These are the creepy crawlies that seek out toasty homes during the winter
Ladybirds and cockroaches are some of the surprising insects people could still expect to find in their Sussex homes throughout the colder months.
Despite being most prevalent throughout spring and summer, research from outdoor specialist BillyOh.com has revealed the bugs that tend to seek shelter.
A spokesman said: “All those autumn critters don’t simply disappear or pass away when the temperature drops but rather they hide or hibernate indoors.
“Many bugs prefer cosy carpets to rooms with cold wood or hard floors, but basements, cellars and lofts can also be particularly attractive to small winter creatures thanks to their potential dampness and range of hiding places.
“More windows and doors in a home is another big plus for insects that like the freedom to move around, whilst any standing water may prove a bug magnet.
“Cool but brighter white light, meanwhile, is more likely to attract some of the common winter bugs than warmer but dimmer yellow light.”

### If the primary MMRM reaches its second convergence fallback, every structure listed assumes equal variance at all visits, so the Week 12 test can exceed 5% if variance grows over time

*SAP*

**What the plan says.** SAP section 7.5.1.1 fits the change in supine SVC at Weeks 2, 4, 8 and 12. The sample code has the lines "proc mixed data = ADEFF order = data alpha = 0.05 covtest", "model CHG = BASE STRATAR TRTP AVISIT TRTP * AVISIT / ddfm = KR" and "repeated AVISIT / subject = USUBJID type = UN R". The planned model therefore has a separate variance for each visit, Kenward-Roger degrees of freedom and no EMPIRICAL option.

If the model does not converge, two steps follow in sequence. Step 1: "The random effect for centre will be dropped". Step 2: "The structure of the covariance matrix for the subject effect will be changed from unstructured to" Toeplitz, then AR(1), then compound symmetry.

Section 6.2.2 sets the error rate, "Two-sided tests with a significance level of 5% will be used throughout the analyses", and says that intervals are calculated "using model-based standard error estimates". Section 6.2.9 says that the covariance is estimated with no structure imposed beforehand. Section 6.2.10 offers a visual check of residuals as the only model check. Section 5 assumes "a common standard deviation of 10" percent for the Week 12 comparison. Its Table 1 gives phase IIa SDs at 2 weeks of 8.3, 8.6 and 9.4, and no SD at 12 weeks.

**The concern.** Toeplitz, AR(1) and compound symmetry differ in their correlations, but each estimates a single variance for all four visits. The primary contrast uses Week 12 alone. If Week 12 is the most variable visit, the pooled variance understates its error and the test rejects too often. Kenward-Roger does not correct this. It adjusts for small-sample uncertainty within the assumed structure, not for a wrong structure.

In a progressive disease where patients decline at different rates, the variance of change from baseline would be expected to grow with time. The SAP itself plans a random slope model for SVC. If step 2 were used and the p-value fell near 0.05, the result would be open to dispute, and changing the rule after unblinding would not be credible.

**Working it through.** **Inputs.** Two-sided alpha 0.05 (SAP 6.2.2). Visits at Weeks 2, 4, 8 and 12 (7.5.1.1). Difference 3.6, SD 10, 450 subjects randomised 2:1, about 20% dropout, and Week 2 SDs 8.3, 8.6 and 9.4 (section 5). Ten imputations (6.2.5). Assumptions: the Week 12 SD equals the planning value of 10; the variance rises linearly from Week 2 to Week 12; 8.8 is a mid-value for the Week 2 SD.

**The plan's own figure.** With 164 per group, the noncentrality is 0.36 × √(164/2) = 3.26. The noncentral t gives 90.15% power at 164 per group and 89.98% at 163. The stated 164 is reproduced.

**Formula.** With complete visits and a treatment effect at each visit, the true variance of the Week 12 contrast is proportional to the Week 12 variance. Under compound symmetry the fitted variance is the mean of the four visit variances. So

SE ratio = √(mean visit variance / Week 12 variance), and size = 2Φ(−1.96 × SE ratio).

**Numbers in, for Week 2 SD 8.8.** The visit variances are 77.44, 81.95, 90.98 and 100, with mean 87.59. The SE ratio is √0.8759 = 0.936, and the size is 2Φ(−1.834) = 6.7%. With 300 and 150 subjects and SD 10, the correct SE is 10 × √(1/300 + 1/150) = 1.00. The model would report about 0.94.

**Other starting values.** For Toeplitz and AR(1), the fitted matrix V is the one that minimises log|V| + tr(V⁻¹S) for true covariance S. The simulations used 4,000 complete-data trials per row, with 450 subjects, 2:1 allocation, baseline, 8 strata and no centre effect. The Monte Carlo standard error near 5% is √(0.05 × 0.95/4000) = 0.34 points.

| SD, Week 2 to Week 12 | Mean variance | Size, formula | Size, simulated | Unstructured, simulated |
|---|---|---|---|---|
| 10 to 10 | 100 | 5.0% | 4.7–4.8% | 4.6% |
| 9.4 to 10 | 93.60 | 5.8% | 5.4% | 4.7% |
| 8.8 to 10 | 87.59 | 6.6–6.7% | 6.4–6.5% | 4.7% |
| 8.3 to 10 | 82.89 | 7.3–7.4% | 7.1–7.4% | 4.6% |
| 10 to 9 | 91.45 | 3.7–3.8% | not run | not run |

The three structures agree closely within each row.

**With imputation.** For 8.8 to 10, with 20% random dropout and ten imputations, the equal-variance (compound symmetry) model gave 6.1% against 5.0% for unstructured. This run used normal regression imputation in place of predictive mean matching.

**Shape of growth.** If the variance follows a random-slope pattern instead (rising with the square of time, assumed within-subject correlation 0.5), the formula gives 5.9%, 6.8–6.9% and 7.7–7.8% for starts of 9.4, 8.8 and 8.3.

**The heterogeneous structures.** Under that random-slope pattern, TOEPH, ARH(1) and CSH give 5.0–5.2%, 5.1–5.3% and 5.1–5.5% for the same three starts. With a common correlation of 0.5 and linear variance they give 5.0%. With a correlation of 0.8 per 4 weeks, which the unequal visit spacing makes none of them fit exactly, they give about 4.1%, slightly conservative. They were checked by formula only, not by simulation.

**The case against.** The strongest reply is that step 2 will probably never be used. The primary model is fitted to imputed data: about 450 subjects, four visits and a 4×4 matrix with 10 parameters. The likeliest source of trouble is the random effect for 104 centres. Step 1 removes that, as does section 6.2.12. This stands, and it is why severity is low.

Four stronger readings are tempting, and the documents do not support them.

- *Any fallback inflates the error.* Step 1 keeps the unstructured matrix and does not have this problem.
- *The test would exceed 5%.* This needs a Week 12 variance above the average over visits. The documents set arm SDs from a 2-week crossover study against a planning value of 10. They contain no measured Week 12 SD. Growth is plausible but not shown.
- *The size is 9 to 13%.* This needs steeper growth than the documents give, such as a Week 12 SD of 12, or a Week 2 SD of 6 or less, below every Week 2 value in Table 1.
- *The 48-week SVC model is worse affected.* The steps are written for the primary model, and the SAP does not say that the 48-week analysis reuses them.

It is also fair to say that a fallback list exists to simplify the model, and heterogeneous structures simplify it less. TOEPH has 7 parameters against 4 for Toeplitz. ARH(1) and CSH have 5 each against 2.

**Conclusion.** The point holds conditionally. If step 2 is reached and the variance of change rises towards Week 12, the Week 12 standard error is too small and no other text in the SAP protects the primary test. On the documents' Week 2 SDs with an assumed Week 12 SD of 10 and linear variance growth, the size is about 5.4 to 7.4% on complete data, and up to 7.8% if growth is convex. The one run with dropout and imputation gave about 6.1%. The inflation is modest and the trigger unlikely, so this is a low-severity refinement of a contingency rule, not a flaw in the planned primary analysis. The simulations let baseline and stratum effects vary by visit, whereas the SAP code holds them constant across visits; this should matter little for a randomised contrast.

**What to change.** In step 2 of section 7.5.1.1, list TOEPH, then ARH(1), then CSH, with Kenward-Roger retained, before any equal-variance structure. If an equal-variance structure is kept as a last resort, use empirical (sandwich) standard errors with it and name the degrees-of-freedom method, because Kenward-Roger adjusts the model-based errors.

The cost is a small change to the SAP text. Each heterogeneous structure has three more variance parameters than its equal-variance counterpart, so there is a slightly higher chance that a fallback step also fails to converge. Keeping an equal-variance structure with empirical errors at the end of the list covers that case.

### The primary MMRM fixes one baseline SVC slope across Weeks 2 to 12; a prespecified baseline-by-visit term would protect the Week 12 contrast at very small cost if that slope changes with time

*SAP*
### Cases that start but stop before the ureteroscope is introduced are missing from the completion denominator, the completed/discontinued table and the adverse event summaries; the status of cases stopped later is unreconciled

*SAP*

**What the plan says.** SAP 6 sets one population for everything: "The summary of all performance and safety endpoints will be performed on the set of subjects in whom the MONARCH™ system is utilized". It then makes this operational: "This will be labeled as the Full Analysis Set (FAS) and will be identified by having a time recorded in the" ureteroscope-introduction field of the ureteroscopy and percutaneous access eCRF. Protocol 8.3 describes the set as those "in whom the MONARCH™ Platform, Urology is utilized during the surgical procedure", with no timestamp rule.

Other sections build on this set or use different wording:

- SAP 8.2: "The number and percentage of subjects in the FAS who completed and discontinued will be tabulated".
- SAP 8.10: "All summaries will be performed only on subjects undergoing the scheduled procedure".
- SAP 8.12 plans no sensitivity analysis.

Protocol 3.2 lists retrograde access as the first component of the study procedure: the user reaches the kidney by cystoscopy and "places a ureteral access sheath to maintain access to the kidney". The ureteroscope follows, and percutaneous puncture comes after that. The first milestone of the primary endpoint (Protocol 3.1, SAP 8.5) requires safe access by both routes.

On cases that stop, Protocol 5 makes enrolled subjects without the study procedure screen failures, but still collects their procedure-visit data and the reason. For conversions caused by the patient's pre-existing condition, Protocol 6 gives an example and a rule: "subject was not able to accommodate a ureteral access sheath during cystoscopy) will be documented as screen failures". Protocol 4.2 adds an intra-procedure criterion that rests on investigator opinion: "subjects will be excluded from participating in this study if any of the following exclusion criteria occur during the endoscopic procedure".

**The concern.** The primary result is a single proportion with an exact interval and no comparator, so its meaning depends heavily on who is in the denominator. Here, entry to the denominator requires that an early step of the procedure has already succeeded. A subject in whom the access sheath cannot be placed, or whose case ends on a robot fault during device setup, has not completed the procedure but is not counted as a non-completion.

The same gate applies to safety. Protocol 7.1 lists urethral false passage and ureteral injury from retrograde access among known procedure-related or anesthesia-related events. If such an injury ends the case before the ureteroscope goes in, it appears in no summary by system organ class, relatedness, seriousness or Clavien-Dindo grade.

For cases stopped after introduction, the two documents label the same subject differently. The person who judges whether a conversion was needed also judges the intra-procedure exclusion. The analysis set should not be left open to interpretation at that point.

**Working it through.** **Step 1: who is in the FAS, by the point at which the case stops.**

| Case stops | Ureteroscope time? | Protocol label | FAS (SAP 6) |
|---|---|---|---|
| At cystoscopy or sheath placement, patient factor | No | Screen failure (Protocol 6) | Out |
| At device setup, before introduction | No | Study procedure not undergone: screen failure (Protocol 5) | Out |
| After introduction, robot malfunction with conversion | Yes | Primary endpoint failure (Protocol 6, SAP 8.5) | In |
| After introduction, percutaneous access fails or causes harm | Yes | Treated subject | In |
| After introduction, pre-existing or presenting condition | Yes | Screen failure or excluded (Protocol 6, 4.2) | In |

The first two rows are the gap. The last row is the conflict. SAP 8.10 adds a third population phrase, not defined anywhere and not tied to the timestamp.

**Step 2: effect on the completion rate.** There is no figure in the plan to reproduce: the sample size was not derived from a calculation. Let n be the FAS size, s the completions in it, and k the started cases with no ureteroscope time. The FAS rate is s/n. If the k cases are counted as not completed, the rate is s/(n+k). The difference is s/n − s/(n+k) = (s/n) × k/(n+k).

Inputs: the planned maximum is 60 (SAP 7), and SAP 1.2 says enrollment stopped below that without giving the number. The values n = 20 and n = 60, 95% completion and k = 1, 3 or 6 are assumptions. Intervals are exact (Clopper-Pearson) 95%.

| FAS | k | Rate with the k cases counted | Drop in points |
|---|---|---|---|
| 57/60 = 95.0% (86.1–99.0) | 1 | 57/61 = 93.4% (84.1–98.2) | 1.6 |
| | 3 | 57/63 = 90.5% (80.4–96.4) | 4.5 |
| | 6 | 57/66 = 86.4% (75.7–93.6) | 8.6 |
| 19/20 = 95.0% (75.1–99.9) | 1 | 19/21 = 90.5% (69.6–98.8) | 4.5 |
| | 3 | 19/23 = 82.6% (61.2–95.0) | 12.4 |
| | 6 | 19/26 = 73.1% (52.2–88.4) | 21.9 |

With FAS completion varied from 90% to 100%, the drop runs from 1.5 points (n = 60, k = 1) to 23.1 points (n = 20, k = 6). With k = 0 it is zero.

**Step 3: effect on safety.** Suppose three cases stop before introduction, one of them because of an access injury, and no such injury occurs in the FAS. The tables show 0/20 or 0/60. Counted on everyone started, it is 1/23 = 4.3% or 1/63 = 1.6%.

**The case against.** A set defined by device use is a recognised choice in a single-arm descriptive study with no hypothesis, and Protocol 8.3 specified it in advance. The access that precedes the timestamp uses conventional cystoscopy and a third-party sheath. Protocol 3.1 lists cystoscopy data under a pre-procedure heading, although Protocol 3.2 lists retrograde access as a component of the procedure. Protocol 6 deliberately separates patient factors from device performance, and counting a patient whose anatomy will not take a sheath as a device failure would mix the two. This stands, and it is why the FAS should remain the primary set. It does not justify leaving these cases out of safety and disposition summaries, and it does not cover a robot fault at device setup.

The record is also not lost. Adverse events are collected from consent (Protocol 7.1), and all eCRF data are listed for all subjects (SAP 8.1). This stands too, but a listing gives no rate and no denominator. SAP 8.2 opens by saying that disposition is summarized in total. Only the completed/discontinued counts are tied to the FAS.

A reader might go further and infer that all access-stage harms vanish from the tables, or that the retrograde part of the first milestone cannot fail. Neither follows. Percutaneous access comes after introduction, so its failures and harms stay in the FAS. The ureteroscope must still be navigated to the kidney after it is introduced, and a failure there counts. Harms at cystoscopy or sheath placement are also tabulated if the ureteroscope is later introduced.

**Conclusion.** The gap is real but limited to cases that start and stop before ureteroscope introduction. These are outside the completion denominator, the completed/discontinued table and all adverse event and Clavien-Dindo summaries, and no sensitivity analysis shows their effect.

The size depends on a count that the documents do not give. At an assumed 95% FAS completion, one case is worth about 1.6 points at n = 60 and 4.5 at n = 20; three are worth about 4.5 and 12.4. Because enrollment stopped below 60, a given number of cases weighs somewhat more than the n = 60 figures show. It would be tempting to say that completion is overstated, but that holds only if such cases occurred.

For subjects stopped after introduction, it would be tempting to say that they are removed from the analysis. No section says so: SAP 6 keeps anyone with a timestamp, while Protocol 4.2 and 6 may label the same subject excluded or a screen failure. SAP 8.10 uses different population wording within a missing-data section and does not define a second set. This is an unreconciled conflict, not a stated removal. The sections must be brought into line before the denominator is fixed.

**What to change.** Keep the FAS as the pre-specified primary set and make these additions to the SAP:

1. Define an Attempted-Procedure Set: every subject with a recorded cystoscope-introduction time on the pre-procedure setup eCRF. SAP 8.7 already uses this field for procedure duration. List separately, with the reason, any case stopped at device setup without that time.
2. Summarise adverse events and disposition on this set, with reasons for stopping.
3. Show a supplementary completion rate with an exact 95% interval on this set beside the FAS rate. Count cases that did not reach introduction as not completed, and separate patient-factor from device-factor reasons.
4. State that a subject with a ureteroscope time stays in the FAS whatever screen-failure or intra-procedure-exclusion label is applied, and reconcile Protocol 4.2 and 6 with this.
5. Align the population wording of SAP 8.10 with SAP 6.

Watch out for:
1 - Cockroaches
A classic summer pest, but during the winter cockroaches still want warm environments.
Seal gaps, clear away food waste, mop up any standing water and remove rubbish and clutter, to prevent a potential infestation.
2 - Earwigs
Watch out for these nocturnal bugs, which have been known to crawl into human ears! During the day earwigs will seek out damp crevices in UK walls and floors, or debris in cellars and lofts.
3 - Woodlice
The woodlouse loves anywhere that is damp and dark, inside or out, so most houses will be able to provide a range of desirable homes for them – in walls, basements, lofts and any poorly maintained rooms.
4 - Fleas
Heated homes can provide an attractive breeding environment for fleas, that would otherwise lie dormant, to stay active even through the worst of the winter.
5 - Silverfish
They like to eat paper, wallpaper and any associated glues, gums and pastes in books or walls, as well as some textiles and other insects remains.
Silverfish move like fish, hence the name, and can be particularly fond of scurrying around dark, empty bathrooms that aren’t completely dry.
6 - Winter Moths
Winter moths aremost active from November through to February and will be especially attracted to cool, bright white lights in homes during the night.
7 - Spiders
Spider levels remain high into the start of December, when the cold-blooded creatures need to find a way to stave off the cold – where better than all the little nooks and crannies inside houses.
8 - Ladybirds
Seven-spot ladybirds will start to move into British homes as the temperature drops in November, typically seeking dark, warm spaces to hibernate through winter, though they may also enjoy houseplants.